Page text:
In 'Buy Ma Biscuit or Kiss Ma Fish' the second prizewinner, Joel Willans, delivers a central character who's bought into the therapist's story of his life. His own subconscious tells this young man what a failure he is, and how he stands no chance with the girl that attracts him along the beach. With the aid of a biscuit seller, he has to learn to reject the negative story of his life and live the more fabulous one.
In 'Too Late', Garry Pope takes on a Mephistopholean voice, addressing the story's protagonist as 'you'. This story comes with a fine twist in its tale ... a classic case of cause and effect, the man's selection of passages in his life bringing their own denouement.
I graded the final pile of stories, each one coming up with a percentage which was amassed from points out of ten in ten sections. I thought it fair to be as clinical as possible, so as not to let my own personality be the judge. Each of these three winners gave me that added factor, a real thrill down the spine at each time of reading. Curiously, I would have judged them the same way had I been marking according to the intensity of that thrill. They are three lovely stories from three very fine writers, each of which deserved winners.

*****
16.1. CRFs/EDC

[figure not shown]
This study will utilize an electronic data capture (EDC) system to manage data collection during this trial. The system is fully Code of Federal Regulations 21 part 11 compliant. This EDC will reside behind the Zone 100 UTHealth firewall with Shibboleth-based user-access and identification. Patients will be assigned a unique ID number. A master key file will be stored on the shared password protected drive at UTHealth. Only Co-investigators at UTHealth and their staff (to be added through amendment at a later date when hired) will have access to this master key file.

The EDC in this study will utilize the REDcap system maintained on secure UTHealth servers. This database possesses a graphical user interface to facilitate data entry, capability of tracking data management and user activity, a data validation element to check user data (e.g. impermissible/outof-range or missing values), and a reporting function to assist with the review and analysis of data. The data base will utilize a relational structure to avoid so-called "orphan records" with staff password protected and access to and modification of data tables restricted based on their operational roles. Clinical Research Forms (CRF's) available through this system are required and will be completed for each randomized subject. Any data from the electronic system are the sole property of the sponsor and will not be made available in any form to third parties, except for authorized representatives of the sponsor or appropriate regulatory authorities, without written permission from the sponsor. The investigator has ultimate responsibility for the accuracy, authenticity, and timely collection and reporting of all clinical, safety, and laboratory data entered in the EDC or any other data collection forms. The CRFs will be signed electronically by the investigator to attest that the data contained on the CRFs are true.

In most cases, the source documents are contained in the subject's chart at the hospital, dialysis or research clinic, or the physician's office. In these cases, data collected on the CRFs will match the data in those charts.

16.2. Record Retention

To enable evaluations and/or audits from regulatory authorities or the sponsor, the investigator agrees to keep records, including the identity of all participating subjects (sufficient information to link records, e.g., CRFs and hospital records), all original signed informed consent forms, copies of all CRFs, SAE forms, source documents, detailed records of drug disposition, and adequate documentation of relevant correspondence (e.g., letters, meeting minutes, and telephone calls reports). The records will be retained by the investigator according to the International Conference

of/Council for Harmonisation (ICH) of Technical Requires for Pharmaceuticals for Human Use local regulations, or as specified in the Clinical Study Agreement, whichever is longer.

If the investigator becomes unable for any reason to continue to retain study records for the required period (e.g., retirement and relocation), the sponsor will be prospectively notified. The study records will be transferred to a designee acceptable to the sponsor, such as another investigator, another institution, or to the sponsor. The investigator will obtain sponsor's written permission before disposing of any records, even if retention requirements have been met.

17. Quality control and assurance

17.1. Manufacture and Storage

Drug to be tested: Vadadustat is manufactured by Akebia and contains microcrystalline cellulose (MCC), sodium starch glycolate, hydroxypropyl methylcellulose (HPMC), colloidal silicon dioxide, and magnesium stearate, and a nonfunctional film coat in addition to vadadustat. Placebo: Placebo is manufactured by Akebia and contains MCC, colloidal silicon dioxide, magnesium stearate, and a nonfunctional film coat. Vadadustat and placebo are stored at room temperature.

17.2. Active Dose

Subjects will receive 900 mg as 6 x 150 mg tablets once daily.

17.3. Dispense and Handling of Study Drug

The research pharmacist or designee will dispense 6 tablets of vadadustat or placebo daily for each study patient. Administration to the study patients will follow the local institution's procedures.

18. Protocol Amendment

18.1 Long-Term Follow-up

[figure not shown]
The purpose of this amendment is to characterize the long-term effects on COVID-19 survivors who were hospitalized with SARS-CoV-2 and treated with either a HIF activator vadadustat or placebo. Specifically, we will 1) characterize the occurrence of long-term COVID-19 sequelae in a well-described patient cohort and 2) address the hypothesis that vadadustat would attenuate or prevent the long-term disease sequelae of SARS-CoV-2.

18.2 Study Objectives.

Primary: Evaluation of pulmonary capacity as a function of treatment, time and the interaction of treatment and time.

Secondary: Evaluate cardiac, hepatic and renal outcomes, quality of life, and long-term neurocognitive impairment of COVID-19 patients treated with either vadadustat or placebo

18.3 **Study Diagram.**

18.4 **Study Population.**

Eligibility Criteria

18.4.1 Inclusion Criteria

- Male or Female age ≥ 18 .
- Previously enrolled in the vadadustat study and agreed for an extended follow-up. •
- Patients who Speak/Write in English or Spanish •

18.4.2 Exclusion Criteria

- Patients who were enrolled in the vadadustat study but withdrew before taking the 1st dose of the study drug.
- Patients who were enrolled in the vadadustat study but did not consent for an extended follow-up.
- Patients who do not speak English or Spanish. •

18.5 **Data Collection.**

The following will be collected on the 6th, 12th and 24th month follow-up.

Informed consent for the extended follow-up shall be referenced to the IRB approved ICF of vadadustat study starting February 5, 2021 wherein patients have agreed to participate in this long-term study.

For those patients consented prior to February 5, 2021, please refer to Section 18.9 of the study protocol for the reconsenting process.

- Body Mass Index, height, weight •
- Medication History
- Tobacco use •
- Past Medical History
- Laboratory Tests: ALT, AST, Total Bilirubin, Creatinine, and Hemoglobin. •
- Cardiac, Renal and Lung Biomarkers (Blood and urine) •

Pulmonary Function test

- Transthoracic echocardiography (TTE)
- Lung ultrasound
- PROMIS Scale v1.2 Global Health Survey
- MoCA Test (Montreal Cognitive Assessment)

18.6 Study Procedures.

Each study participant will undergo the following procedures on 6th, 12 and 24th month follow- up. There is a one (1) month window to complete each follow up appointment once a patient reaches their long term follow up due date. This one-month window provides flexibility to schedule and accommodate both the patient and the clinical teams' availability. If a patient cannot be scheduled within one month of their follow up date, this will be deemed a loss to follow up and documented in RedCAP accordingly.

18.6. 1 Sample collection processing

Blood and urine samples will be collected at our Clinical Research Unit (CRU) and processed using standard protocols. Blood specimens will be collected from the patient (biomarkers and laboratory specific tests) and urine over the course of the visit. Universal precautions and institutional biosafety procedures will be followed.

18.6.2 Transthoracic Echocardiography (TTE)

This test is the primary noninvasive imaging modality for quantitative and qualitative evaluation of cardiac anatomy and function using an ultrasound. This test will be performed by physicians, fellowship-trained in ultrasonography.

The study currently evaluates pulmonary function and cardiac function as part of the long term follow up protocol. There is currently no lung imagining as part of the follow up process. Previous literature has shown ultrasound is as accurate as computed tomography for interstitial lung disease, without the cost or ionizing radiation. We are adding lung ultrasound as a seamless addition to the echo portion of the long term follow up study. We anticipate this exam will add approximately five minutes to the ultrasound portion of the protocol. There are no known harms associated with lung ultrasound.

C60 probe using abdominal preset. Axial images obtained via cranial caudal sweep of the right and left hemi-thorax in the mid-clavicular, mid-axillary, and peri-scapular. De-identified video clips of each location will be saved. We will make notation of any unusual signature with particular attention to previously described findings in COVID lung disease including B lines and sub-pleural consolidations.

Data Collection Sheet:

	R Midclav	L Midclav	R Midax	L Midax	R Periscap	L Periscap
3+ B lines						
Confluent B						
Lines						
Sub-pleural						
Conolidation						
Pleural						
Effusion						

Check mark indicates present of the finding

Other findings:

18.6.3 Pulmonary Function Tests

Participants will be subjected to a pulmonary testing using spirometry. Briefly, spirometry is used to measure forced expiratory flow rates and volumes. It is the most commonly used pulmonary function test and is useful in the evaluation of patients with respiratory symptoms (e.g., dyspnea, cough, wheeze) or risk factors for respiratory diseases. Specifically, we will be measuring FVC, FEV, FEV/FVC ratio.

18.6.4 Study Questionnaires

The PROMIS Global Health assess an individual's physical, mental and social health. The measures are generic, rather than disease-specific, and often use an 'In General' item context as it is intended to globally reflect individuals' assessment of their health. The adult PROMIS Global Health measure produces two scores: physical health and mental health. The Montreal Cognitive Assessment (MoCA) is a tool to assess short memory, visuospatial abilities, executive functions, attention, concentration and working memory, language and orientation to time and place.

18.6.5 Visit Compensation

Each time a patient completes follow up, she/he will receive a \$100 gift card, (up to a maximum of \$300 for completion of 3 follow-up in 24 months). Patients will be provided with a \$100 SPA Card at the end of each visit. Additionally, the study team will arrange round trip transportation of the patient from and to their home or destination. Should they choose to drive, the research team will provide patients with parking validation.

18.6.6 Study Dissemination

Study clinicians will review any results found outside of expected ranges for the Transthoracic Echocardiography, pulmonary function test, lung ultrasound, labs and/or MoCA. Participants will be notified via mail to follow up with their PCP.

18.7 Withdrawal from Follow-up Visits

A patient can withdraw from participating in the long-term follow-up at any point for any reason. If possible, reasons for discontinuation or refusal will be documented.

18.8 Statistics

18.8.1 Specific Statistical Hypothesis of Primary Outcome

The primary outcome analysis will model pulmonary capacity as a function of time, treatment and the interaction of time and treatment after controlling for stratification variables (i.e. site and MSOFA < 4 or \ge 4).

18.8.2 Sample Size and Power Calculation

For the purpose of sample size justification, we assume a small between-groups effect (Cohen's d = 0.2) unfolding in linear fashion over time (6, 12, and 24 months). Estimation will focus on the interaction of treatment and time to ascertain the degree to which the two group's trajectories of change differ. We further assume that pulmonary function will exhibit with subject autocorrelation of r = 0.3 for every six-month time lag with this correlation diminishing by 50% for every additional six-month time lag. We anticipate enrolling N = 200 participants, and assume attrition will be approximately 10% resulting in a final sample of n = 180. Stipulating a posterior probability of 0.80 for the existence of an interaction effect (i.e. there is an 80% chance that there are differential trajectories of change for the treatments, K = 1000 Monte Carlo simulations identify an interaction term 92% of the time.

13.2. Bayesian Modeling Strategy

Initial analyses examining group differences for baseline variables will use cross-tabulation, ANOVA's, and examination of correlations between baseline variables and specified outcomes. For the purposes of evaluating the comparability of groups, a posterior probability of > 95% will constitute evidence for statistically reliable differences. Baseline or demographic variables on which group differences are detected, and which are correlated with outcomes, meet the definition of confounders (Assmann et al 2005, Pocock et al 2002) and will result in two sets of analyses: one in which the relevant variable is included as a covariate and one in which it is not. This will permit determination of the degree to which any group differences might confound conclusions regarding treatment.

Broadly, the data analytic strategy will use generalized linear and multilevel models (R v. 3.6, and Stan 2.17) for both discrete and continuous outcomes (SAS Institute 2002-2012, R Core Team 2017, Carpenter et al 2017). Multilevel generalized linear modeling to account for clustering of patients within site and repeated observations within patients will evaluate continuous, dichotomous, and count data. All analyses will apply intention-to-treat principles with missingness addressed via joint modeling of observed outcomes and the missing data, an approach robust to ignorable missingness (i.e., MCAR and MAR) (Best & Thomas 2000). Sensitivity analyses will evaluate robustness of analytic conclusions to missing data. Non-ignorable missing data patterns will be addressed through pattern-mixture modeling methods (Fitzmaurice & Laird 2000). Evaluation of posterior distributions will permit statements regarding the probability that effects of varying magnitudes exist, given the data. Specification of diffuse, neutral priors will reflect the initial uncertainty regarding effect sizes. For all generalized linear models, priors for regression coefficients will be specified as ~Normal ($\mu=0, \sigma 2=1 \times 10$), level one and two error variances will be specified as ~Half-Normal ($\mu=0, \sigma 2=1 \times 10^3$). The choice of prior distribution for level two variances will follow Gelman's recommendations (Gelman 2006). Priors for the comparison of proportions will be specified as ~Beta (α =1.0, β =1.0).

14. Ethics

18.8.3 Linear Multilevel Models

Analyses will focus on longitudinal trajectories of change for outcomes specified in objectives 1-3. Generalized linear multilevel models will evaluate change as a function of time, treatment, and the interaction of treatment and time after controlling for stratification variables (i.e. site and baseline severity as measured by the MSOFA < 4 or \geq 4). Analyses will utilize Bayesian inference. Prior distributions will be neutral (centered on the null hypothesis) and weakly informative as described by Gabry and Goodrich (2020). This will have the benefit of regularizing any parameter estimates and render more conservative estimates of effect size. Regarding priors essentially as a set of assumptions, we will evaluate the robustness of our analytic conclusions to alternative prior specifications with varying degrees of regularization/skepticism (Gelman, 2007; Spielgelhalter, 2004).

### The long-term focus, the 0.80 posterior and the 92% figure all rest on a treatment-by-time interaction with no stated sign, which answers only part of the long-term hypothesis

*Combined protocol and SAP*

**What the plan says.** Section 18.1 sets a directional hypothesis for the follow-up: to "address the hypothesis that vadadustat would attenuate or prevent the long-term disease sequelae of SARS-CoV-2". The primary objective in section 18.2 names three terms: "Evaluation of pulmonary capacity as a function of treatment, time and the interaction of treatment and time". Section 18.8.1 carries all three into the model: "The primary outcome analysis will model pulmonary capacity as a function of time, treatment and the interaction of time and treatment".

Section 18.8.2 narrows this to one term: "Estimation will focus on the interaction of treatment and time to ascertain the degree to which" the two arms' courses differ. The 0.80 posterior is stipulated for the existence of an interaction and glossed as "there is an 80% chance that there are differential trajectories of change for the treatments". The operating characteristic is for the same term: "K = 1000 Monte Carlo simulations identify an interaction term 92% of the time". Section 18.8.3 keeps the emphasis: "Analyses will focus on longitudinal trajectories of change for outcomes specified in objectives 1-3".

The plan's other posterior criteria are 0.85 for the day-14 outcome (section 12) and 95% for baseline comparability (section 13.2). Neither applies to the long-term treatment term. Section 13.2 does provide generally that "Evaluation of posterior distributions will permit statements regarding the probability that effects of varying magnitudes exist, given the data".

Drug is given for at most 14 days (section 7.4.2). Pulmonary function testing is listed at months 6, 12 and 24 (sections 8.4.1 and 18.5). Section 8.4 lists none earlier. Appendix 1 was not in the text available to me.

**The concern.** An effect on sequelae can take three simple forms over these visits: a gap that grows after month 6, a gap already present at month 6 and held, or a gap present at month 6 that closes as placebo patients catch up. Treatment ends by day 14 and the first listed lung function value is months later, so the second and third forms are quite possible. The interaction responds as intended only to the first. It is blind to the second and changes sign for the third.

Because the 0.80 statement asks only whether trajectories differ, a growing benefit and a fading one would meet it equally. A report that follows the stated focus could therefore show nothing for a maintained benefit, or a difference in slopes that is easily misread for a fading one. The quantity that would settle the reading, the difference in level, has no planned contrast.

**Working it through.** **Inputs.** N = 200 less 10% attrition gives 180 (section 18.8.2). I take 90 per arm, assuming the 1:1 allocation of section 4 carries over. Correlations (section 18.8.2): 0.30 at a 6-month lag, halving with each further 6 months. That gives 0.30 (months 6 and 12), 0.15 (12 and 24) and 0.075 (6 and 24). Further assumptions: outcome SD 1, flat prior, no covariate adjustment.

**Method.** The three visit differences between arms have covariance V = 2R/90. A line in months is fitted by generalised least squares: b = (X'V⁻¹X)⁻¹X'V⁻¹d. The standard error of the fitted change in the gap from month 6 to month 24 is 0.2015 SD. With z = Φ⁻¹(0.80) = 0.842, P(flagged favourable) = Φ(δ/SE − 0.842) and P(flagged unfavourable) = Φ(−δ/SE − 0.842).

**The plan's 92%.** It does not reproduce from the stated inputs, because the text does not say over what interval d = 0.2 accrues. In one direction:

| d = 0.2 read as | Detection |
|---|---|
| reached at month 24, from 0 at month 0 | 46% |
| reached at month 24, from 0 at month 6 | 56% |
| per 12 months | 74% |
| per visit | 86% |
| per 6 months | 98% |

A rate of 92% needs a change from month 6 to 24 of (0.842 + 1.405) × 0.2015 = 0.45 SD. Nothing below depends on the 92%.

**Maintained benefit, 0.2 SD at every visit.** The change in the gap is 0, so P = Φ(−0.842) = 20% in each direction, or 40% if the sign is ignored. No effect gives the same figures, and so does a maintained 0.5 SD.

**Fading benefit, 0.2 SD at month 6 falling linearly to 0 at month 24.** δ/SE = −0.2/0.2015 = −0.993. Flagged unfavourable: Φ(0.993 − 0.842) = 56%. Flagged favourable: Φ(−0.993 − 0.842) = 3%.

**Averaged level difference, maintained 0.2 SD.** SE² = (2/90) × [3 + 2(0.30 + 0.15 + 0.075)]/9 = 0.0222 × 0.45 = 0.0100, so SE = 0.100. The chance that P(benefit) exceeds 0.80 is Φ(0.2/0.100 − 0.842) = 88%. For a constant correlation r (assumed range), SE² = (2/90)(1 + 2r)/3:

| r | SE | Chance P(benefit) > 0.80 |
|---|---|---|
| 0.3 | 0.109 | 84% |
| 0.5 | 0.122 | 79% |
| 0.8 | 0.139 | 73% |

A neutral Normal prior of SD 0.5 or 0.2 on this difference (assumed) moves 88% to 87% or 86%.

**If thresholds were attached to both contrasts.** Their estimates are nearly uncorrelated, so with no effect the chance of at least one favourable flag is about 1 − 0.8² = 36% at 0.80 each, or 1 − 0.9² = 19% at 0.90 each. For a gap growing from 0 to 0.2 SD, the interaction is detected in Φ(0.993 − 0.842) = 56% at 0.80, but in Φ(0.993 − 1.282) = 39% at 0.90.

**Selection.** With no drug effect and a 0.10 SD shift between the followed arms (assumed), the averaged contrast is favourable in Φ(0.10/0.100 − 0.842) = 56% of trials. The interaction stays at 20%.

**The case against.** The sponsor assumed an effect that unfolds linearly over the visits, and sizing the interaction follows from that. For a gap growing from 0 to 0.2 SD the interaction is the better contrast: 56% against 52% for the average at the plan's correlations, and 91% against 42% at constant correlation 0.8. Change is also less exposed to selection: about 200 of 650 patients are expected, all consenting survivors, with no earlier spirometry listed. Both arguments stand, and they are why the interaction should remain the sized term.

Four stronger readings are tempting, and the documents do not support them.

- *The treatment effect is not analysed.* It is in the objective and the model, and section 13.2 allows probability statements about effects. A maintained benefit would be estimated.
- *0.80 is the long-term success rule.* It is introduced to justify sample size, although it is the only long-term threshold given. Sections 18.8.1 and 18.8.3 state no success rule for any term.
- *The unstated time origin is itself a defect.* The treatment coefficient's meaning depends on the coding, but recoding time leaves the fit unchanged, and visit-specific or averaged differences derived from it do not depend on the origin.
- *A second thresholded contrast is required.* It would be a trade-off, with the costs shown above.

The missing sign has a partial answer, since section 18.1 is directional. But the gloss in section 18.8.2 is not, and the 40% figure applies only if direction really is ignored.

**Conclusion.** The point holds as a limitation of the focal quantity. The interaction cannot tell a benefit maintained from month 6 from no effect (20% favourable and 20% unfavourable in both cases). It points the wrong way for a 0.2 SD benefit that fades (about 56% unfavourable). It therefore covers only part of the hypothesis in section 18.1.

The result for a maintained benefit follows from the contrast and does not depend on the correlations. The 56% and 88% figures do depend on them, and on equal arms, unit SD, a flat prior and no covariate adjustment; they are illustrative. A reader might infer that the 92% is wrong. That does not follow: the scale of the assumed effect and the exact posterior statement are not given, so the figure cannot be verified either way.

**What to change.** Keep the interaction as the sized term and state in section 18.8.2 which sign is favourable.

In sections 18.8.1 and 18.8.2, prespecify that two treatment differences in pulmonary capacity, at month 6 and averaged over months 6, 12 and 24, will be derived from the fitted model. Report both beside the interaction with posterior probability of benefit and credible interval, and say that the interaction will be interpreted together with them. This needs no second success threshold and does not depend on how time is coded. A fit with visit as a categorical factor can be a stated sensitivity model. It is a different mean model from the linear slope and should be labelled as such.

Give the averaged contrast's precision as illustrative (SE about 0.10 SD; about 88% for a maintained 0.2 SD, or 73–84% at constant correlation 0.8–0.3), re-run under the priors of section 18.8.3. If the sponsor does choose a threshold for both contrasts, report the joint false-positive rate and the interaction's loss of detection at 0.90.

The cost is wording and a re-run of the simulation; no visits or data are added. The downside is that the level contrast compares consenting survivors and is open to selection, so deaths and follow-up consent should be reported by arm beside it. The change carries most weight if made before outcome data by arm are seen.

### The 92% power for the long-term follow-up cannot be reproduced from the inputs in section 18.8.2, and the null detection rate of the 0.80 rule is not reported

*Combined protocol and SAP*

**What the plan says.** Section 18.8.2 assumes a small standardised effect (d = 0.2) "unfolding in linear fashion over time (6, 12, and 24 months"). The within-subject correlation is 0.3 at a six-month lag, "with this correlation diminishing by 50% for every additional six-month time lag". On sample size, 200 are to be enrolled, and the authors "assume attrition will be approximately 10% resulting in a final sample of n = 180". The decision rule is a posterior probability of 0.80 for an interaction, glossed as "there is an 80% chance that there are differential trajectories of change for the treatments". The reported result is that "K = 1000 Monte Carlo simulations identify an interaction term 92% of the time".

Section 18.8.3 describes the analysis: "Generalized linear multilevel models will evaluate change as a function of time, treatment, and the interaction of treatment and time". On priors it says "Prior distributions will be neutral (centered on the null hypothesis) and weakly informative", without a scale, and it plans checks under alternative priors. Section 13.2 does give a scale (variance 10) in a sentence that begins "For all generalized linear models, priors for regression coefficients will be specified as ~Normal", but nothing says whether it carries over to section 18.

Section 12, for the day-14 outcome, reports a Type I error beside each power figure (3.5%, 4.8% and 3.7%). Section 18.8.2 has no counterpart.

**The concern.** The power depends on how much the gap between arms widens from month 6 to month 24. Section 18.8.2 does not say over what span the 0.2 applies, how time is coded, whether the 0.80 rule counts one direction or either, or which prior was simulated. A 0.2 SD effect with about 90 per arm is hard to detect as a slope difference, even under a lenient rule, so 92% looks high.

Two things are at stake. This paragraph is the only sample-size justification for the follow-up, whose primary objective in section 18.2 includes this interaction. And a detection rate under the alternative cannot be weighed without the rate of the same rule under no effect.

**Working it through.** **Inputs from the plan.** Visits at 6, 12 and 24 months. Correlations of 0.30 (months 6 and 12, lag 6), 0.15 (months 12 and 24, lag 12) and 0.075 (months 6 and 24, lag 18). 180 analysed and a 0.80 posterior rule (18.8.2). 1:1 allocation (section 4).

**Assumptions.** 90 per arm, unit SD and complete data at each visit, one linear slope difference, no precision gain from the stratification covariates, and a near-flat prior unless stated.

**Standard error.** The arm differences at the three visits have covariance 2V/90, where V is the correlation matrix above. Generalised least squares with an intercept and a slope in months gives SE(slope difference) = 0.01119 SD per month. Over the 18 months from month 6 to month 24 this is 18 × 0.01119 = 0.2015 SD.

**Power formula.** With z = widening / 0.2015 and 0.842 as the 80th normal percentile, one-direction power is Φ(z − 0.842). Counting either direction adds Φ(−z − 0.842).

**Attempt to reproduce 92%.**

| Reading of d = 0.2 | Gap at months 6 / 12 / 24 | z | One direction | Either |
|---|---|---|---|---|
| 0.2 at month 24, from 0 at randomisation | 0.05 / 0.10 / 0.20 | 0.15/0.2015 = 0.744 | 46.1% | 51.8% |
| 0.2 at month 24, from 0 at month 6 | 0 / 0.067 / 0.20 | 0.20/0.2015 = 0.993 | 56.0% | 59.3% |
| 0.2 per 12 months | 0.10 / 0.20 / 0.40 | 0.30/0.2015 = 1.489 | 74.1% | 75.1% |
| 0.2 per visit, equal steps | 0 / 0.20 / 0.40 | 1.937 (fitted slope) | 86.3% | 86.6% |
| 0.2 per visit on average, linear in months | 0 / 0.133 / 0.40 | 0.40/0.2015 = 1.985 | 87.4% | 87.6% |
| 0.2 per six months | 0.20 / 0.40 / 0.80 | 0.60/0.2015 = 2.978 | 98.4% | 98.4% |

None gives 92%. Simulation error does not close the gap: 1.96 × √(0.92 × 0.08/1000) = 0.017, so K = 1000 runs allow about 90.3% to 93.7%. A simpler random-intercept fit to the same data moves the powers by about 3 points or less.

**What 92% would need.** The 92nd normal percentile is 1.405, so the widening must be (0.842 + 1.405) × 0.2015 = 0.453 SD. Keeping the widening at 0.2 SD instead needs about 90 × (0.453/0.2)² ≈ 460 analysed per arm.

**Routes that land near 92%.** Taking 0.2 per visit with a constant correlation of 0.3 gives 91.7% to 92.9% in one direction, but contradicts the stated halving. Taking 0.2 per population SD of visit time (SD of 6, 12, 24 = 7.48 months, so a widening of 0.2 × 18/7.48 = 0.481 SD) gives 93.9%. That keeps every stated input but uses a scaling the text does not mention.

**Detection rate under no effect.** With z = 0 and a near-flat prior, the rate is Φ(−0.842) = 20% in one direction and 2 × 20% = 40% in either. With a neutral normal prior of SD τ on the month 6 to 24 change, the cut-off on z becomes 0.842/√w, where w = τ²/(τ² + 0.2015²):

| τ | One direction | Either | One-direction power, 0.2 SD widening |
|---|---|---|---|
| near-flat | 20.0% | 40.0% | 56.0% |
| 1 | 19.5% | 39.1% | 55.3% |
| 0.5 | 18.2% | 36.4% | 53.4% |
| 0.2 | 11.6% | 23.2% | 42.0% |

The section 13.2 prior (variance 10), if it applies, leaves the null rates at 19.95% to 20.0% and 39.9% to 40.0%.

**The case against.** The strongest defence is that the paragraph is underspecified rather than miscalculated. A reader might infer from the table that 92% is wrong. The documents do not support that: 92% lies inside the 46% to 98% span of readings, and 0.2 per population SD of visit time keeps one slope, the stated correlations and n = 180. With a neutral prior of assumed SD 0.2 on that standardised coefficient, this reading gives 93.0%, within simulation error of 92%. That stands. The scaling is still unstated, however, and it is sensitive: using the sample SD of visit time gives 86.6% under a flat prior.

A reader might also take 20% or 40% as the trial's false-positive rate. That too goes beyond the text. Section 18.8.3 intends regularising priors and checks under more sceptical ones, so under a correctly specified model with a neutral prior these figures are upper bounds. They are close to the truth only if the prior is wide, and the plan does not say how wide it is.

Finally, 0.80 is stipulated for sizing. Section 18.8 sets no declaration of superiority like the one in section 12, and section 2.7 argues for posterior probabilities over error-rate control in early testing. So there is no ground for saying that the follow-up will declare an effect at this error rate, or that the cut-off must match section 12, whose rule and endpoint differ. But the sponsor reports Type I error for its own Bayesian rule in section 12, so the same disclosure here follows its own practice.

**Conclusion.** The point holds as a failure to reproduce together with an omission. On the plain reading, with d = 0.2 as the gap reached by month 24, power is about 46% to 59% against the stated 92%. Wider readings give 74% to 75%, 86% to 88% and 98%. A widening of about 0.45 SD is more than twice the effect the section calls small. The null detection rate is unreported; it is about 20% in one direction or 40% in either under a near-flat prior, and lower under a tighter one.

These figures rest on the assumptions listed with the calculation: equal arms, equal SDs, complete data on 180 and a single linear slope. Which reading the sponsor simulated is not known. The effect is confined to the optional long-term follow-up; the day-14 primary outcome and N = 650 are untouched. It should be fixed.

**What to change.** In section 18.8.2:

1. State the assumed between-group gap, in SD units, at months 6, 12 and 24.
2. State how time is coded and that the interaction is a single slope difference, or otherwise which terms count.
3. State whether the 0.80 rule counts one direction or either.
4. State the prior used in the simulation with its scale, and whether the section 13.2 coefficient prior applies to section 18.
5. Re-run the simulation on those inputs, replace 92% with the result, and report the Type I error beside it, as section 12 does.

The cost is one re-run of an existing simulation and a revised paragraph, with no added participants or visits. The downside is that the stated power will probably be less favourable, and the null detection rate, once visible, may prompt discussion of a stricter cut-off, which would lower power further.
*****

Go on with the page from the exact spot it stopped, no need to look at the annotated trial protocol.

And they are available online ... Click here to go to the prose winners page on the Derby website.

You have time to read them all ... and even to write your own submission for this year's competition. Term here at Plymouth University ended on Friday. I've written for two days on my novel since then, but have just totted up the number of writing slots I've managed during this last thirteen weeks of teaching. It amounts to a miserly nine, some of them just five lines long. However my new novel is nearing its close. I mean to stick with it now till this current draft is done. I'll be back at my desk, at my screen, and with my latest piles of marking, in the New Year. See you then. Have a wondrous meantime.